a)    Regulation of momentum and heat transfer between the atmosphere and ocean
b)    Accumulation and release of fresh water or salt during melting-freezing cycle
c)    Redistribution of fresh water sources through involvement of the first year ice from the marginal seas into the BG circulation and keeping it there for years and transforming it into highly ridged and thick multi-year ice under converging conditions of the BG ice motion.
d)    Memorizing of the previous years conditions and slowing down variations in order to avoid abrupt changes
e)    Protection of ocean from overcooling or overheating (the latter is extremely important for polar biology)

The atmospheric flywheel (or its parameters: sea level atmospheric pressure (SLP) and system of surface winds over the Beaufort Gyre) is regulated by polar vortex and processes of the AO. Origin of these processes is not well understood but we assume that the variability of the atmospheric wheel of the system is influenced by sea ice flywheel (concentration and respectively albedo) and by ocean as a source of heat. In general, atmospheric conditions are more changeable than sea ice and oceanic conditions but at the seasonal and annual time scales we can interpret them as a conditional flywheel. Mechanically this wheel does not have inertia but thermodynamically it is driven by astronomic conditions which could be treated as a flywheel mechanism which provides energy during seasonal cycling and keeps this wheel working. In the "healthy" arctic conditions the atmospheric part of the BG is responsible for:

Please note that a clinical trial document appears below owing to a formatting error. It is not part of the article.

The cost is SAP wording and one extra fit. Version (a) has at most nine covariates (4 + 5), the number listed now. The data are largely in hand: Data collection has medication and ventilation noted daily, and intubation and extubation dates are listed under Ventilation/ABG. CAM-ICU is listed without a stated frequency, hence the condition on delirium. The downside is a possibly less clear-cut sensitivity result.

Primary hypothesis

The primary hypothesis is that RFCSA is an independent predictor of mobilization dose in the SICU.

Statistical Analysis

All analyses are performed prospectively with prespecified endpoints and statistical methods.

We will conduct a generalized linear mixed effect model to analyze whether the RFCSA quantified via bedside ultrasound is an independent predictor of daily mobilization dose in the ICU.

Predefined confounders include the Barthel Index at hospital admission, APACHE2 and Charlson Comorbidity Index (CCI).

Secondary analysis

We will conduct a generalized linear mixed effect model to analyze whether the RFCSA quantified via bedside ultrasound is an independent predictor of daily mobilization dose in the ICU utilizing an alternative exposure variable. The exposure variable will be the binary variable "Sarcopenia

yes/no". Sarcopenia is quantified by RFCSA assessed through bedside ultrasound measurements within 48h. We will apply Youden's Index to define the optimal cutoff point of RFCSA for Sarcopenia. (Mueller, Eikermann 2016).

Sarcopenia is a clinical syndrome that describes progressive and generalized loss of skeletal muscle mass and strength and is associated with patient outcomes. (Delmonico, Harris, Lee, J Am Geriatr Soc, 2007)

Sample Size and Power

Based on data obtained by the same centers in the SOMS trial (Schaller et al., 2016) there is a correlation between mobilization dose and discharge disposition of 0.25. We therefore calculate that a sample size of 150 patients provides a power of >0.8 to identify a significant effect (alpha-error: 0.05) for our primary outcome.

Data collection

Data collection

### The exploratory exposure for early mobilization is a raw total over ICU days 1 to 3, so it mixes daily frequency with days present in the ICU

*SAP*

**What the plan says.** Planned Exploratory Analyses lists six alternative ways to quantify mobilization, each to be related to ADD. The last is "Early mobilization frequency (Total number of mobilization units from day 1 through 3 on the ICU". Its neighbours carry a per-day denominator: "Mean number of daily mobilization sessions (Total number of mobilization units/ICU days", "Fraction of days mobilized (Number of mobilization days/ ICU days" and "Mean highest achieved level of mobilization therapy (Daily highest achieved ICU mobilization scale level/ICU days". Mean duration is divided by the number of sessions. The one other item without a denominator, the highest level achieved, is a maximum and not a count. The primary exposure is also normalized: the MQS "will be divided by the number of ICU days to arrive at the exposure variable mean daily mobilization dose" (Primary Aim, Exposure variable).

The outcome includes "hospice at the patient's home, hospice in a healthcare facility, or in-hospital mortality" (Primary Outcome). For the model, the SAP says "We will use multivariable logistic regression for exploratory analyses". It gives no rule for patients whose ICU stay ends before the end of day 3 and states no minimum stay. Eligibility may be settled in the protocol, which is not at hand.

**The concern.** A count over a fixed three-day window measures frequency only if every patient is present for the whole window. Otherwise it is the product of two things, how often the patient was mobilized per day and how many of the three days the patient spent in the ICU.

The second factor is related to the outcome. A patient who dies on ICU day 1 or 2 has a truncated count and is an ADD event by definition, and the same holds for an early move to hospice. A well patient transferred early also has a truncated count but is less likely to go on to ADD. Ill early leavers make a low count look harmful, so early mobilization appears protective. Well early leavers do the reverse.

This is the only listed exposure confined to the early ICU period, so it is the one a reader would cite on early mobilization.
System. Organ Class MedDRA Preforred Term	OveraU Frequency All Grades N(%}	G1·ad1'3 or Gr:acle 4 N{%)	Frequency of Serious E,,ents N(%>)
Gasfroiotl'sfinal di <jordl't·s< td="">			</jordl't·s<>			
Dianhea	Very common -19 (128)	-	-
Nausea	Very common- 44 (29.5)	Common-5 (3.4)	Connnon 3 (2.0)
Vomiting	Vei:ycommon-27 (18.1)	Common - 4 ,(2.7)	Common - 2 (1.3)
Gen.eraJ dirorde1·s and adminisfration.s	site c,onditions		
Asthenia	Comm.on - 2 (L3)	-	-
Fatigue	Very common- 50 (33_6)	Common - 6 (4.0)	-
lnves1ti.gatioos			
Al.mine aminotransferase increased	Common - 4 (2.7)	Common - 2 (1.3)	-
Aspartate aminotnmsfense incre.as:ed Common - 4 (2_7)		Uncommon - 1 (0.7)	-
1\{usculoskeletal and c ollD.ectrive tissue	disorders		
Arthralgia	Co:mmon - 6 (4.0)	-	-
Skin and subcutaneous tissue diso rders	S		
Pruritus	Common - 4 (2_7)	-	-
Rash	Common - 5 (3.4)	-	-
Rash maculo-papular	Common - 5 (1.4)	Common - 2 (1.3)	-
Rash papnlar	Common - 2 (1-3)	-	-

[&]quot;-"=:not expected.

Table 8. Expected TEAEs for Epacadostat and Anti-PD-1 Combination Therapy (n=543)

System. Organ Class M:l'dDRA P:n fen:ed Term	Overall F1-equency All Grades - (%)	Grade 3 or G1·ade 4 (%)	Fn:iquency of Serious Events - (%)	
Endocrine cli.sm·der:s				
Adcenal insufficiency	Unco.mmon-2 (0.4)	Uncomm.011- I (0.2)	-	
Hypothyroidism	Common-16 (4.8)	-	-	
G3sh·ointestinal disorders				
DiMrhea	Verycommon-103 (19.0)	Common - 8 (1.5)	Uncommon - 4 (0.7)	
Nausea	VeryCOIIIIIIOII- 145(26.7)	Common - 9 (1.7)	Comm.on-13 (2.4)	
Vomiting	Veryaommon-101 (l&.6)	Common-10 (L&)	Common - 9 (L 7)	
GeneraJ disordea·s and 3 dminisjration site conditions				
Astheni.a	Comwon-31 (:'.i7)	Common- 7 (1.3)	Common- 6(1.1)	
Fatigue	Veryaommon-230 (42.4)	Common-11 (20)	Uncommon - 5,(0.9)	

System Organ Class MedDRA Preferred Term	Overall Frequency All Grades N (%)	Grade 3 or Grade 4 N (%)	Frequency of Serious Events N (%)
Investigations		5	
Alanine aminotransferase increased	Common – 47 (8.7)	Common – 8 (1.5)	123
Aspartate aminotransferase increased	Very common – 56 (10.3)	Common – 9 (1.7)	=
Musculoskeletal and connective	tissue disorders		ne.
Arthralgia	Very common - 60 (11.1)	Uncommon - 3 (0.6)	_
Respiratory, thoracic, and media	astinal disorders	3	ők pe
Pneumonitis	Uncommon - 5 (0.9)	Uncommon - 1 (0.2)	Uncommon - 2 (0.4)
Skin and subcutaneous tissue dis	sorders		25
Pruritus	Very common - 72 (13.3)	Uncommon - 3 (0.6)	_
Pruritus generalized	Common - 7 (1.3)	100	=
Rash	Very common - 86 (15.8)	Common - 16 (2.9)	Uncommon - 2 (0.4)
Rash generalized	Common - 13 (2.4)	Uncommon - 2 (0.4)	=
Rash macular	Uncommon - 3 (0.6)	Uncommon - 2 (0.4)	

a)    Prevailing of anticyclonic system of wind stresses in winter (approximately 9 months) and very weak anticyclonic or even cyclonic winds in summer (3 months) for low AO and prevailing of cyclonic winds during high AO
b) Variable regime of air temperature with higher temperatures during high AO (cyclonic circulation regime) and lower air temperatures during low AO (anticyclonic circulation regime)
c)    Variable regime of precipitation depending on circulation regime. High precipitation during high AO and low during low AO
d)    Variability of other atmospheric parameters such as (cloudiness, solar radiation, humidity, wind speed). These parameters also change from season to season and oscillate from regime to regime.